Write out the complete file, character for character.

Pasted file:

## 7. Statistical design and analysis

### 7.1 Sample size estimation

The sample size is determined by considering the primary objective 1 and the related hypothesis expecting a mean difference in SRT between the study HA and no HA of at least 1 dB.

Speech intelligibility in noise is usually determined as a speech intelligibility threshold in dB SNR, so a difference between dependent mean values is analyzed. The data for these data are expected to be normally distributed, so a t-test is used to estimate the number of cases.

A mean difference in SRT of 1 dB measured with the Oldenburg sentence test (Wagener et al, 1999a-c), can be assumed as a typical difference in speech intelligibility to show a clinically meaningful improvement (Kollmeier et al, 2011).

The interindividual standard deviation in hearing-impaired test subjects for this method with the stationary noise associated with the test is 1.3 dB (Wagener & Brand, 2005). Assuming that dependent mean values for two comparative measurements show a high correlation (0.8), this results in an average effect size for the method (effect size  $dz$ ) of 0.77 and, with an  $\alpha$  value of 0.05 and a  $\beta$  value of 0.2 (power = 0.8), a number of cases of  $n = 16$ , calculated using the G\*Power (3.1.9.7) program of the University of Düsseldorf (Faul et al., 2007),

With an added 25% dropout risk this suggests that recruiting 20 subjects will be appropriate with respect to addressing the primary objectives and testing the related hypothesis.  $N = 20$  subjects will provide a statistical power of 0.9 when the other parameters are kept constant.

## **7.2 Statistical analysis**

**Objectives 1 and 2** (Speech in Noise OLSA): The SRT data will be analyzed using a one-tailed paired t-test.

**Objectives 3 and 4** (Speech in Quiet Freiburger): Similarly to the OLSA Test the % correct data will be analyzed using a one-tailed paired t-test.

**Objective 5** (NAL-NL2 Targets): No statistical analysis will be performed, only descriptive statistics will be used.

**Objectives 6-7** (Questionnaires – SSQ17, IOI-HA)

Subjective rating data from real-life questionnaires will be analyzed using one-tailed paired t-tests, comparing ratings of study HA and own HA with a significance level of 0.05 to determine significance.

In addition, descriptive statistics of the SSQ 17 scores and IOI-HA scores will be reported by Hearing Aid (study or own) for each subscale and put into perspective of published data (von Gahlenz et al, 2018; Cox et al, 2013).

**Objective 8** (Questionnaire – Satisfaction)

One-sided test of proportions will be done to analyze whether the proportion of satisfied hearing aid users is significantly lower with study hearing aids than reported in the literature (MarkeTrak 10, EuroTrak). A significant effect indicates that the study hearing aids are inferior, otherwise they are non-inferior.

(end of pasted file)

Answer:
## 7. Statistical design and analysis

### 7.1 Sample size estimation

The sample size is determined by considering the primary objective 1 and the related hypothesis expecting a mean difference in SRT between the study HA and no HA of at least 1 dB.

Speech intelligibility in noise is usually determined as a speech intelligibility threshold in dB SNR, so a difference between dependent mean values is analyzed. The data for these data are expected to be normally distributed, so a t-test is used to estimate the number of cases.

A mean difference in SRT of 1 dB measured with the Oldenburg sentence test (Wagener et al, 1999a-c), can be assumed as a typical difference in speech intelligibility to show a clinically meaningful improvement (Kollmeier et al, 2011).

The interindividual standard deviation in hearing-impaired test subjects for this method with the stationary noise associated with the test is 1.3 dB (Wagener & Brand, 2005). Assuming that dependent mean values for two comparative measurements show a high correlation (0.8), this results in an average effect size for the method (effect size  $dz$ ) of 0.77 and, with an  $\alpha$  value of 0.05 and a  $\beta$  value of 0.2 (power = 0.8), a number of cases of  $n = 16$ , calculated using the G\*Power (3.1.9.7) program of the University of Düsseldorf (Faul et al., 2007),

With an added 25% dropout risk this suggests that recruiting 20 subjects will be appropriate with respect to addressing the primary objectives and testing the related hypothesis.  $N = 20$  subjects will provide a statistical power of 0.9 when the other parameters are kept constant.

## **7.2 Statistical analysis**

**Objectives 1 and 2** (Speech in Noise OLSA): The SRT data will be analyzed using a one-tailed paired t-test.

**Objectives 3 and 4** (Speech in Quiet Freiburger): Similarly to the OLSA Test the % correct data will be analyzed using a one-tailed paired t-test.

**Objective 5** (NAL-NL2 Targets): No statistical analysis will be performed, only descriptive statistics will be used.

**Objectives 6-7** (Questionnaires – SSQ17, IOI-HA)

Subjective rating data from real-life questionnaires will be analyzed using one-tailed paired t-tests, comparing ratings of study HA and own HA with a significance level of 0.05 to determine significance.

In addition, descriptive statistics of the SSQ 17 scores and IOI-HA scores will be reported by Hearing Aid (study or own) for each subscale and put into perspective of published data (von Gahlenz et al, 2018; Cox et al, 2013).

**Objective 8** (Questionnaire – Satisfaction)

One-sided test of proportions will be done to analyze whether the proportion of satisfied hearing aid users is significantly lower with study hearing aids than reported in the literature (MarkeTrak 10, EuroTrak). A significant effect indicates that the study hearing aids are inferior, otherwise they are non-inferior.